Have you considered fostering and thought about experiencing the rewards of giving a child a caring home? Would you say that you are a good listener, have a down to earth personality, a sense of humour and that you are resilient? If this sounds like you, you could be a person to transform a child's life.
Fostering is one of the most rewarding and enjoyable things that you can do to help children.
Foster carers provide care for children and young people in their own home, while their parents are unable to look after them. Most children return home, so foster carers need to be able to work with parents as well as children.
Some children cannot return home and foster carers then help children move on to adoptive parents while some other children need to stay with foster carers until they are independent.
Foster carers can choose the age and gender of the child or children they look after and how long they want to foster - this could be a few days, a few months or for a longer period. Foster carers work as part of a team with people such as social workers, teachers and health professionals to help the children they look after.
We know that deciding to become a foster carer is a big decision and we are available to answer any of your questions and give you all the support and advice you need. The most important thing is that you and everyone in your household is interested in fostering, including your children if you have them.
Children are in care through no fault of their own and mainly because of their family situation - some may have been abused or neglected. Foster carers look after children so that families can have time to sort out their problems which can include physical and mental ill-health issues.
Our Fostering Team offers excellent local support and training. You will have your own social worker from the team who will offer you all the support and advice that you need. You can also choose the age and gender of the child you foster and we will only place a child that will fit in with your current home arrangements.
We also offer fostering allowances to cover the costs of looking a child and a very competitive additional payment to look after a child. If you look after some children, you could also receive a weekly payment of around £500 to look after a child.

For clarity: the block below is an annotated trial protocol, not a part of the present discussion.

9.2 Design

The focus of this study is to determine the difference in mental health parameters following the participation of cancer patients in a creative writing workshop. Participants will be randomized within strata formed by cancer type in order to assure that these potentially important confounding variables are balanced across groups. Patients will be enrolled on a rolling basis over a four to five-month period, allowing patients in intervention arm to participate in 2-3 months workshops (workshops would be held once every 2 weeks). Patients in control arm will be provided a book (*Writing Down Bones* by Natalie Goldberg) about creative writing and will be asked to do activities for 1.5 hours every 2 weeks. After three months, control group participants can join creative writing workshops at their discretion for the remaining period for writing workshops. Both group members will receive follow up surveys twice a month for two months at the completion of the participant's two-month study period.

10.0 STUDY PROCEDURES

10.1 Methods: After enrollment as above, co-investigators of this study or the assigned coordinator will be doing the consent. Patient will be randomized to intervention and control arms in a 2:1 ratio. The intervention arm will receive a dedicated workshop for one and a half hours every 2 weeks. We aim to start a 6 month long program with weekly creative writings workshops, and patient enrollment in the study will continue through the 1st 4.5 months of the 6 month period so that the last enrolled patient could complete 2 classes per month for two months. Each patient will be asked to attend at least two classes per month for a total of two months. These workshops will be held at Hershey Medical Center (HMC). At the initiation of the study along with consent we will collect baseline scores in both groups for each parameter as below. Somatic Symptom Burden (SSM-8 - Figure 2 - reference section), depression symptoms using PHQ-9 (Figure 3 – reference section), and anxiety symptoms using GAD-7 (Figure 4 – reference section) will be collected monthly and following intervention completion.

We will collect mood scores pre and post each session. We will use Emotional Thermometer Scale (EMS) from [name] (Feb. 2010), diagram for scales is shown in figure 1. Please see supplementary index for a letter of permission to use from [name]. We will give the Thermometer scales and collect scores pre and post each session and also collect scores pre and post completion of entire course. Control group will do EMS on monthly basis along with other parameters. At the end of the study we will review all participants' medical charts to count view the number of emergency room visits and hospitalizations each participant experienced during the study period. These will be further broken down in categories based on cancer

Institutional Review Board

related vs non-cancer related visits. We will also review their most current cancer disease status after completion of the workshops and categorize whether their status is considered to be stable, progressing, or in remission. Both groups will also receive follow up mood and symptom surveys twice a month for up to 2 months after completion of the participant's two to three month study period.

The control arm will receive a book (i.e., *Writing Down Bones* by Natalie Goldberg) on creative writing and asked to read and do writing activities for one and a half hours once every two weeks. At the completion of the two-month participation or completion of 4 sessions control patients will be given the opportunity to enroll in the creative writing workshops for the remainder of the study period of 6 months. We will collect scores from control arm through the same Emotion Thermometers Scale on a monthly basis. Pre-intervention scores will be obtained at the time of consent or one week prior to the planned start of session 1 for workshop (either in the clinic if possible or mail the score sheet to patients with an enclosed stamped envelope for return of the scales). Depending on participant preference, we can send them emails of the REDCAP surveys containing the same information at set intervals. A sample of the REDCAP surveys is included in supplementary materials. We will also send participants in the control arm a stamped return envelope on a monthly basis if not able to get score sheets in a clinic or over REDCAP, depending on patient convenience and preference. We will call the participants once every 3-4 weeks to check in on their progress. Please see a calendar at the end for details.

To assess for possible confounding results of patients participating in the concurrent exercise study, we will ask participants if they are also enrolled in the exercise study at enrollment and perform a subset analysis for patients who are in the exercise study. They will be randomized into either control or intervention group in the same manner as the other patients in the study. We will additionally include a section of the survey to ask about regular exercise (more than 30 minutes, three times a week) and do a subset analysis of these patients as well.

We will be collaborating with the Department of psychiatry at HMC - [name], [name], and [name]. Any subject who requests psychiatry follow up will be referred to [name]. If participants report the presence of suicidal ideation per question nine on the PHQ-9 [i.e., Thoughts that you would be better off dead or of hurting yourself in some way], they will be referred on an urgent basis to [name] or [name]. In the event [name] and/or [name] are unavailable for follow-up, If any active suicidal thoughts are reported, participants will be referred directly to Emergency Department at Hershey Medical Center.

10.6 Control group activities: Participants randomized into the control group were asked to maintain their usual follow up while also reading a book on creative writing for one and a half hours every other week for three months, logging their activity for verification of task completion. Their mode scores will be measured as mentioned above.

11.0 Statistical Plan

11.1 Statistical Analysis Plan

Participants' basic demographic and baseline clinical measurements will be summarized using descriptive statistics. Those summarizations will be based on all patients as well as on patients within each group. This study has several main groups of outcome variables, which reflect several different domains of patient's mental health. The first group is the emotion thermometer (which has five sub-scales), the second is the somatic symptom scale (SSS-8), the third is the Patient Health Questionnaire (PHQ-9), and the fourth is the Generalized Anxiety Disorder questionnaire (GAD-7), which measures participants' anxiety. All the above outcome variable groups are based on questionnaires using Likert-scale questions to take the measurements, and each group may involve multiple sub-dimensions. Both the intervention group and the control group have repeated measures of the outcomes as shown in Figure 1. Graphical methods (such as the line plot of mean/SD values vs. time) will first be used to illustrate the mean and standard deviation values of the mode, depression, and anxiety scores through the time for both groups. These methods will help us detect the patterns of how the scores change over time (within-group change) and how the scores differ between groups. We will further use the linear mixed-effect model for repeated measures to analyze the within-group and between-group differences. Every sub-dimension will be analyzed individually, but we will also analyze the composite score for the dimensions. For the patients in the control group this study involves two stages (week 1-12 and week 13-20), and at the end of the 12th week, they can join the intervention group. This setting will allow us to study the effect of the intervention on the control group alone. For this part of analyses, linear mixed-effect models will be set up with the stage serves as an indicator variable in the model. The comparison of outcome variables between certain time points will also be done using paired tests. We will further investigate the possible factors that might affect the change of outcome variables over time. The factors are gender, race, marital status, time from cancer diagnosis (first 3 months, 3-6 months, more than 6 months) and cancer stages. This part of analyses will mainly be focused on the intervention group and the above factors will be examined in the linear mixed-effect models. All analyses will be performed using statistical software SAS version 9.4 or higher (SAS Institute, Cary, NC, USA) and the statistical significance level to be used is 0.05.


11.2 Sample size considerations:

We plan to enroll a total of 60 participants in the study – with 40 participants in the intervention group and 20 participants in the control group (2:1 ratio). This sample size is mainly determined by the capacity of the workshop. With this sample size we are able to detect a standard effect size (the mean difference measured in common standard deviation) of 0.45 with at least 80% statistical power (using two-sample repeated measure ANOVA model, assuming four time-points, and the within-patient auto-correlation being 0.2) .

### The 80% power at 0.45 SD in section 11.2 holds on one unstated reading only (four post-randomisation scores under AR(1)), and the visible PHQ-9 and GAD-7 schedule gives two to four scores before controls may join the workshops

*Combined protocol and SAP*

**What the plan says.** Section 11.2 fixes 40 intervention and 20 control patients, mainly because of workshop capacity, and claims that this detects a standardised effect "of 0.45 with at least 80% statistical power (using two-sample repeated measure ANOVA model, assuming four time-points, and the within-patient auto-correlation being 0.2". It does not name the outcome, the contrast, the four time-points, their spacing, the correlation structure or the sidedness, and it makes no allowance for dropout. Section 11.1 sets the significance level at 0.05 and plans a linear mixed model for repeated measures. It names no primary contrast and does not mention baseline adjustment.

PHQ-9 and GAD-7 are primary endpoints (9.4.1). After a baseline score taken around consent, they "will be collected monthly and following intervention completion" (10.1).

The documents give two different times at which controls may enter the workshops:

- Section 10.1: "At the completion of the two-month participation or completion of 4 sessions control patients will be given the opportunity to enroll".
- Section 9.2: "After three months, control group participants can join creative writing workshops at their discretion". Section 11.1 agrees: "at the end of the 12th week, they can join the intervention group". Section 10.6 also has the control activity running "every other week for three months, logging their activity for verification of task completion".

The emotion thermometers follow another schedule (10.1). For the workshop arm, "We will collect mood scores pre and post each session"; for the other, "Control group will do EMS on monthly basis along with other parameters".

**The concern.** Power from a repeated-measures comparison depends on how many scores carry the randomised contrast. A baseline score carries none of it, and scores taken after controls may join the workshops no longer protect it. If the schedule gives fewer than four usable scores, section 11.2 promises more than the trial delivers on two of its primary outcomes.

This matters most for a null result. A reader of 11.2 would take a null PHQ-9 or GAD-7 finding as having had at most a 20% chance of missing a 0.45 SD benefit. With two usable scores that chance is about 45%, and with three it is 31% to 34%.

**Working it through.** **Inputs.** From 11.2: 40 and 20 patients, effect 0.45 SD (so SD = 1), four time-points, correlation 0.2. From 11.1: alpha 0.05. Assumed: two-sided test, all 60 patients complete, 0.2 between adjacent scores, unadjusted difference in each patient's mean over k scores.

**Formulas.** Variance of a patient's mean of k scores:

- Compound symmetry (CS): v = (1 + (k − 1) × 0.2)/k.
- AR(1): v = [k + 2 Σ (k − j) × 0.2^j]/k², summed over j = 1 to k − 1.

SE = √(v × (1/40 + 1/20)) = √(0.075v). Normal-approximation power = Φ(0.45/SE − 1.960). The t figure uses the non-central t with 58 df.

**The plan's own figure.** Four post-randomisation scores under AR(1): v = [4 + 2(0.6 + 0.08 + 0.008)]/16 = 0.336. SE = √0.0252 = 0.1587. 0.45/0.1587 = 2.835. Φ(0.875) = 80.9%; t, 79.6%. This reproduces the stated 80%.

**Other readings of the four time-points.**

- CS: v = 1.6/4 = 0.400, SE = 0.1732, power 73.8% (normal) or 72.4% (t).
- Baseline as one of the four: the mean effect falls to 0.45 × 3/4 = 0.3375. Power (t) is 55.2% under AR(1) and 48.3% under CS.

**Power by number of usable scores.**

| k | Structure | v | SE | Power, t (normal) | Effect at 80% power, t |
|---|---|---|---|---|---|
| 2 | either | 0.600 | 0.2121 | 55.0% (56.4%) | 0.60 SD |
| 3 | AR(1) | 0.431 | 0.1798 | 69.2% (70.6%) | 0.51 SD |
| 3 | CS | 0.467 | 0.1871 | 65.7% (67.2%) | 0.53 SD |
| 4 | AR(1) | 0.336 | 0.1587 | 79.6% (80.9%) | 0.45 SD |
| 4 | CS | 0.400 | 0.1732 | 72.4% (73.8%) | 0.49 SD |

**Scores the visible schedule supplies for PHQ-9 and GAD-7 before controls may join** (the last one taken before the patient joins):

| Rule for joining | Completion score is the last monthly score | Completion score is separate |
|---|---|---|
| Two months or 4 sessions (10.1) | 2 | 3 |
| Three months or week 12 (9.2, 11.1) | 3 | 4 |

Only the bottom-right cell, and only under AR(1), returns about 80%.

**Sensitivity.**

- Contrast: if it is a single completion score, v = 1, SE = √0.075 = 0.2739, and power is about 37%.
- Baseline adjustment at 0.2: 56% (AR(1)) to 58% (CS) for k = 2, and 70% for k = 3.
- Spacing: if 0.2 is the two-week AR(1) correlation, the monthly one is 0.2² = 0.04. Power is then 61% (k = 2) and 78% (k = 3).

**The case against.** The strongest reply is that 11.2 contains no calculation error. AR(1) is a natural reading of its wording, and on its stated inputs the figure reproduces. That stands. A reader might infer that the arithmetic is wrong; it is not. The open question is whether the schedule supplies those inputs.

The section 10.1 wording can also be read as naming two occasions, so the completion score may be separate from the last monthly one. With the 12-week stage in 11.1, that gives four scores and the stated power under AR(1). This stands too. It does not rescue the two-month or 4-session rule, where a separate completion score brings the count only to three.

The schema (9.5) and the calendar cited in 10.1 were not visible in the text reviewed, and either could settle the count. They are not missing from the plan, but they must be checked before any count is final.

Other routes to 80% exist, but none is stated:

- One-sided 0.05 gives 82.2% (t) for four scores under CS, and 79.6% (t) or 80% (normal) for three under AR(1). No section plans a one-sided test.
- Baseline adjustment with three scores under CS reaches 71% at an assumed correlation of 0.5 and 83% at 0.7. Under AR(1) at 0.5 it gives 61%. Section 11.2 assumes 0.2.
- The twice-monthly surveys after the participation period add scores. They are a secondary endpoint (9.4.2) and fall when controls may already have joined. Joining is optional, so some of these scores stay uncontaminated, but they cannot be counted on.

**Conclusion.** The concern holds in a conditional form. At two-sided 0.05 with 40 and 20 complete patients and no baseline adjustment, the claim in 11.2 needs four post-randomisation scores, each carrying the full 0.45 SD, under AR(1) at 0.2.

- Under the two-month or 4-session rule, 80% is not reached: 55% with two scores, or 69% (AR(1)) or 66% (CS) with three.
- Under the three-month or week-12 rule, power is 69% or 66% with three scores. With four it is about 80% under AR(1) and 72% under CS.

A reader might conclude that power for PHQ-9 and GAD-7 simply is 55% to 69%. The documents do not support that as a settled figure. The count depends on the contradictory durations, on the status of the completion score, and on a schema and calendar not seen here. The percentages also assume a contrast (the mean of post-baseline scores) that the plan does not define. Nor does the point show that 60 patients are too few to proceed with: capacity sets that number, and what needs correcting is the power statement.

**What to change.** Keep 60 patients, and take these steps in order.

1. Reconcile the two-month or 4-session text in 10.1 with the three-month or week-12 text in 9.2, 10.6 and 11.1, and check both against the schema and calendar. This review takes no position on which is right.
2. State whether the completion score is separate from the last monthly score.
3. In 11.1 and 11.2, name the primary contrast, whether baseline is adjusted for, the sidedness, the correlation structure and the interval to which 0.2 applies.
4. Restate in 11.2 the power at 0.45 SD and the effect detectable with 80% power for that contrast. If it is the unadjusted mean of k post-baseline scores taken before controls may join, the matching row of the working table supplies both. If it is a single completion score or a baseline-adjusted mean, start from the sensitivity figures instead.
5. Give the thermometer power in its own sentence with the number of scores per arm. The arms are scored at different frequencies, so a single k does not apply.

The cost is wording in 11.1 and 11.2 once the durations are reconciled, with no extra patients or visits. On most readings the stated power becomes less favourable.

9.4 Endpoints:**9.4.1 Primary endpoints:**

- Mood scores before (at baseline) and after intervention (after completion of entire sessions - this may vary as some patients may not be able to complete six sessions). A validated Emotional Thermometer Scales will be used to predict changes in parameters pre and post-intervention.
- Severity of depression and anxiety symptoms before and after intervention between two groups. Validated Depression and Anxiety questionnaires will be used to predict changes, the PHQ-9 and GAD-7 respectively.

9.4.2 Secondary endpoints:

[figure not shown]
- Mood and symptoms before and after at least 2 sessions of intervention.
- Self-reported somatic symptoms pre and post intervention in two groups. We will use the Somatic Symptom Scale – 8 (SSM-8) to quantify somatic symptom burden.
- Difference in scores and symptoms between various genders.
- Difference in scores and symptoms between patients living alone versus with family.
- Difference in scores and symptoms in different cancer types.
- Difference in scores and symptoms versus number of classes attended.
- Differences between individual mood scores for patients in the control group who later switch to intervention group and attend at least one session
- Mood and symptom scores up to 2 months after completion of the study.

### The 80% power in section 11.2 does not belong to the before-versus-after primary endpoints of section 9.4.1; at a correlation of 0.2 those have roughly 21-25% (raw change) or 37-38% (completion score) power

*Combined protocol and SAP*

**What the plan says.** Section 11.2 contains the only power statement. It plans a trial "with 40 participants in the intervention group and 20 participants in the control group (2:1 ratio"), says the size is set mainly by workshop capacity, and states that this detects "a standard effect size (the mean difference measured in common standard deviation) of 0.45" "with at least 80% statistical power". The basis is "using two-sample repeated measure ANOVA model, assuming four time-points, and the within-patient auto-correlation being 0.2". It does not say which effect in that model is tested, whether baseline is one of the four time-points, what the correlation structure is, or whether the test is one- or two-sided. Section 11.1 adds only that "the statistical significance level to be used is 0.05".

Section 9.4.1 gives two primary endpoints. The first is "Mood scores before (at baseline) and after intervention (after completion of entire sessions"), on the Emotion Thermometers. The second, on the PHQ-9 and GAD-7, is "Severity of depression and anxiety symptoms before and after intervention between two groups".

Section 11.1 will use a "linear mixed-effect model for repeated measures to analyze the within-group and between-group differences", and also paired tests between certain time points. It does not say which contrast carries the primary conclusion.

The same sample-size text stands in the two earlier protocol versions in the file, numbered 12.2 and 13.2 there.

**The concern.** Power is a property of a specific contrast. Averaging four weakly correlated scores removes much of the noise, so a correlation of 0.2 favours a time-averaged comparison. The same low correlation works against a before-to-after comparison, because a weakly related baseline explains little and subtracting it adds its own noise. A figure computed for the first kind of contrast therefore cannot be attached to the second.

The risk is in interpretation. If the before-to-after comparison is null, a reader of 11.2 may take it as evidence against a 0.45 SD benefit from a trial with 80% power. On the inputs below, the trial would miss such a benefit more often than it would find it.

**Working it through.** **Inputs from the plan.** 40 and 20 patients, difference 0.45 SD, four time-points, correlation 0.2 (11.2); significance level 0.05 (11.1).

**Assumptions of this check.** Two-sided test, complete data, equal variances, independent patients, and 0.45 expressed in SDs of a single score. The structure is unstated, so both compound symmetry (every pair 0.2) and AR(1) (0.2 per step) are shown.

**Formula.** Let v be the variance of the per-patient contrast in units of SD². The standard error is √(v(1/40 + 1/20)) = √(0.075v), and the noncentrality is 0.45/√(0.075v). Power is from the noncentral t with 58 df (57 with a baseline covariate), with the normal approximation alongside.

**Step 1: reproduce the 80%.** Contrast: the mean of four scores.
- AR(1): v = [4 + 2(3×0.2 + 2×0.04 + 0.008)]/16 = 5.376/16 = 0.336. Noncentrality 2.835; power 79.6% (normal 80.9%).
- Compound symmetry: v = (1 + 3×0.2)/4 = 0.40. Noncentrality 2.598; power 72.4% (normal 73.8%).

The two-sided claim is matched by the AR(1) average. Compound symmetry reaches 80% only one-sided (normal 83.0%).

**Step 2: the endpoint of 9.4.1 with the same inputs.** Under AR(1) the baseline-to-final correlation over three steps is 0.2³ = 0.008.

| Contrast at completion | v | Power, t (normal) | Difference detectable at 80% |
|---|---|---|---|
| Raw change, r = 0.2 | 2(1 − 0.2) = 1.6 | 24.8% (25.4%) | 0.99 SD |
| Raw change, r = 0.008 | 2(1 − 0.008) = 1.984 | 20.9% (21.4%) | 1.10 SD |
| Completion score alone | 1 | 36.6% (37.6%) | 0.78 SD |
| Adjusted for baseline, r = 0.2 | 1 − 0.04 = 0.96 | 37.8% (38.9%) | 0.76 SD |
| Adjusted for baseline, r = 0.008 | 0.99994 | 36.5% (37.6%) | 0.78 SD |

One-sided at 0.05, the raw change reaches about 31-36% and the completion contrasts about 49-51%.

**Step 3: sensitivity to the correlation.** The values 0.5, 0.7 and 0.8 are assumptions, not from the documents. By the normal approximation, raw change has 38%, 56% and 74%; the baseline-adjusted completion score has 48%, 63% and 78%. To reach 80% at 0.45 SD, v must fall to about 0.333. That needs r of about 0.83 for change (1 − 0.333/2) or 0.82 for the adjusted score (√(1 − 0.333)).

There is no such thing as a typical foster carer. Like the children they look after, foster carers come from all sorts of different backgrounds.
It is essential that you have a spare bedroom.
You can be:
Adoption gives children who can't live with their own family, a permanent new family.
Fostering is a way of offering children a temporary home usually until they can return to their own families. Keeping some type of contact with the child's birth family is very important whilst decisions are made about their future. The foster carer is very important in helping the child to understand and cope with the situation they find themselves in.
There are many different types of fostering. Some foster carers look after babies and infants but others care for school-age children, brothers and sisters, children with special needs and disabled children. Foster carers can look after children from different age groups and backgrounds.
It can take around 6-8 months from first contacting us to become a foster carer. During this period a social worker will arrange meetings with you and other adults in your household to give you more information about fostering.
There will be opportunities for you to ask any questions about fostering and for us to find out more information about you. The social worker will discuss the most suitable type of fostering for you. At any stage you can decide if you want to continue your interest in fostering.
You will be asked to complete an application form and a number of references will be requested. These include references from friends and employers and a check with the Criminal Records Bureau. We will also write to your doctor to find out more about your general health.
The assessment period is made as easy as possible to fit in with your commitments and the information is communicated in a clear and easy to understand way. There are no examinations to complete and there is no fixed time period to complete the assessment. Your social worker will give you all the advice and support you need. However, attendance at various preparation courses is essential.
Approved foster carers will be allowed an extra bedroom, for fostering purposes, as long as they have fostered a child, or become an approved foster carer in the last 12 months. For more information and factsheets, visit our Welfare Reform page.
Every Thursday morning from 9.00am to 1.30pm, we will be holding fostering drop-in sessions for anyone interested in finding out more about fostering. The sessions will be held at The Council House on Corporation Street.
You can meet a social worker to discuss confidentially any questions about fostering. By coming along to meet us it does not commit you to applying to become a foster carer, it is just an opportunity to find out more about fostering. You do not need to book an appointment, just drop in.
Please fill in our online form or call us on 01332 718000 and we will send you a Fostering Information Pack.
Visit our Children's profiles page for examples of children who might be in care.
Visit our Support for foster carers page for information about the financial and emotional support available.